Luck? Not so much when you consider that in the last couple of years the Orange and Sugar have joined the Rose and Cotton in securing conference champions as host teams. Past embarrassments, laid directly to PSP, prompted the Orange to unite with the Big Eight and the Sugar with the Southeastern Conference, assuring themselves at least half a draw. Thus the major bowls cut their needs on the open market from five of eight teams to three of eight.
There is a harmful side effect. Conference tieups make it almost impossible to achieve "ultimate" matchups. Notre Dame, of course, is not tied to a bowl, so the Cotton got the plum this year in Texas-Notre Dame. It would have been impossible, however, to match No. 1 Texas with No. 2 Oklahoma, or No. 2 Oklahoma with No. 3 Alabama.
In any case, now there is less cause than ever to give minor bowls any additional special considerations. With the majors having only three spots to fill, there are more good teams than ever available to minor bowls. Clearly then, there is no need to rush into anything. And the minors need better matchups to give them what one bowl member (while lamenting his own hard-hit choices) called "carry-over interest." He explains, "Most of our tickets are sold way in advance of our team picks, anyway. When we get a clinker, we diminish our chances for next year. The teams shouldn't want early selections, either. It puts 'em on the spot and they lose, or they get left holding the bag. Like Penn State."
Ah, yes, the strange odyssey of Penn State. The Nittany Lions, ranked No. 8 with a 10-1 record, are going to the Fiesta Bowl, where the bag they will hold and take home will contain $250,000. They might have gone to the Orange Bowl, where competing teams share $2.2 million, except for one of those bluff and counter-bluff episodes that go hand in glove with early selections and demean both teams and bowls.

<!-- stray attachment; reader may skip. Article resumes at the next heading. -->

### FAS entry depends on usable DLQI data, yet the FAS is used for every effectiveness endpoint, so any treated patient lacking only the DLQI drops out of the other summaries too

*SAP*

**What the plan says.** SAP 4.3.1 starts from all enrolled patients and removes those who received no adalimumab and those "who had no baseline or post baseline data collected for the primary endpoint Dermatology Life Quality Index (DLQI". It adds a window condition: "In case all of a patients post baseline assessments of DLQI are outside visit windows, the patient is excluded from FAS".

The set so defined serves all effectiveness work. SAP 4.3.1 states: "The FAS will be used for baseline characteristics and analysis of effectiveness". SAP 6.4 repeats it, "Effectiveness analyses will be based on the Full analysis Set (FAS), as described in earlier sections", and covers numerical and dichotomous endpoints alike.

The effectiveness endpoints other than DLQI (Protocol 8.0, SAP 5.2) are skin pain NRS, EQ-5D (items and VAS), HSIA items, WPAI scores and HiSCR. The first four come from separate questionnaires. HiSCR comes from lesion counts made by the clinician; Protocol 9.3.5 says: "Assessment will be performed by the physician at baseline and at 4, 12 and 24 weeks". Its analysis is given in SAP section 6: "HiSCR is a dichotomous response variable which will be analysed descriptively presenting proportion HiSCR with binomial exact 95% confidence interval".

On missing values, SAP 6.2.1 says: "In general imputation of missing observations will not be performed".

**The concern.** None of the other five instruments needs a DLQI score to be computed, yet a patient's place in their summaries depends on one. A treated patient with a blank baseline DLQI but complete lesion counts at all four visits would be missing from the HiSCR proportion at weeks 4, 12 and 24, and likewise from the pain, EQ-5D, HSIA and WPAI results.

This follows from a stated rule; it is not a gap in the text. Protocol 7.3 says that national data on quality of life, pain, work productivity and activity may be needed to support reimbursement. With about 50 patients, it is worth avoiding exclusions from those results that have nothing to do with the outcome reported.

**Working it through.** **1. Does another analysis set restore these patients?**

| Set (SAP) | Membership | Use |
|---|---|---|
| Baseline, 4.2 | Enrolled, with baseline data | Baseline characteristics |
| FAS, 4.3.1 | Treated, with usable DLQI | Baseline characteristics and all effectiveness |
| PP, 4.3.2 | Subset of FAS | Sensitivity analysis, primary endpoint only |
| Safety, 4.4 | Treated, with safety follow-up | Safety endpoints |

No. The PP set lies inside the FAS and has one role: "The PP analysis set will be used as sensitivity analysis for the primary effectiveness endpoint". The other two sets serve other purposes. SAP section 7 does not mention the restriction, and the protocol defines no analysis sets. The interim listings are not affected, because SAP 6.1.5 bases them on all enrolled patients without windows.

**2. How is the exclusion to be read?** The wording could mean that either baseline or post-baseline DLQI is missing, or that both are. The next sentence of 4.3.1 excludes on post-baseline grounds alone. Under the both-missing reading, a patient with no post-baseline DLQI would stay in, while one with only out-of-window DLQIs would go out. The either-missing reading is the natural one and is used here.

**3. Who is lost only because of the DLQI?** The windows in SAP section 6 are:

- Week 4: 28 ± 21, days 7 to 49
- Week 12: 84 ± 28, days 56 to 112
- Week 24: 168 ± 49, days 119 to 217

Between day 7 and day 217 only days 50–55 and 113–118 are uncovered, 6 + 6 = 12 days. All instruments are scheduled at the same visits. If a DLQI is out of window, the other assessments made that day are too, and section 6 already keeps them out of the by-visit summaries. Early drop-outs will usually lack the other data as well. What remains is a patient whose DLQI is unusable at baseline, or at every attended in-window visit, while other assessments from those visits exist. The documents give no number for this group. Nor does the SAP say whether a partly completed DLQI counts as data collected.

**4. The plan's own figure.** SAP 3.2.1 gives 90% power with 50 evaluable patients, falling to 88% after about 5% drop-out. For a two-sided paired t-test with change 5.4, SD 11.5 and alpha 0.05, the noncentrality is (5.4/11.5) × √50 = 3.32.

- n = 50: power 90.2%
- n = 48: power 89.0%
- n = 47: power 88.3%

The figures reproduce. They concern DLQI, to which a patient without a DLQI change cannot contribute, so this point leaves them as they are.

In mid-November, with Notre Dame apparently headed for the Cotton Bowl to have its wish fulfilled for the highest-ranked opponent available, the Orange Bowl's three top choices became Arkansas, Penn State and Pittsburgh, in no particular order. The Orange Bowl, however, wanted to delay its selection one week until the pivotal games of Thanksgiving weekend: Arkansas- Texas Tech and Penn State-Pitt. This in itself might have been unnecessary had not an earlier attack of greed prompted Pitt and Penn State to shove their game back from Nov. 19, to accommodate ABC's television cameras.
Pitt's Jackie Sherrill said he would gladly wait.
Arkansas, lobbying hard, said it, too, would wait.
Penn State, which undoubtedly felt it was dealing from a position of strength because it was ranked higher than Pitt in the AP poll, said not on your life.
There was a heavy pause. For 48 hours the Orange Bowl was in a dilemma: if it knuckled under to Penn State on Nov. 19, what would 80,000 ticket buyers say if Pitt then beat Penn State on Nov. 26? If it waited until Nov. 26 and only Pitt and Arkansas waited, too, and both lost, who would the selectors pick then? The hesitation was variously interpreted. Sensing that the Orange might cave in to Penn State, Arkansas and Pittsburgh wavered. The Gator Bowl was romancing Pitt. Arkansas was not sure it would get a second chance. Both schools reversed field, indicating they would make their move on the 19th.
Now it was Penn State's turn to come about. Anticipating an Orange Bowl swing to Arkansas because of the standoff in the East, the Lions had a change of heart and indicated they would indeed wait until Nov. 26. Alas, Penn State was odd man out again.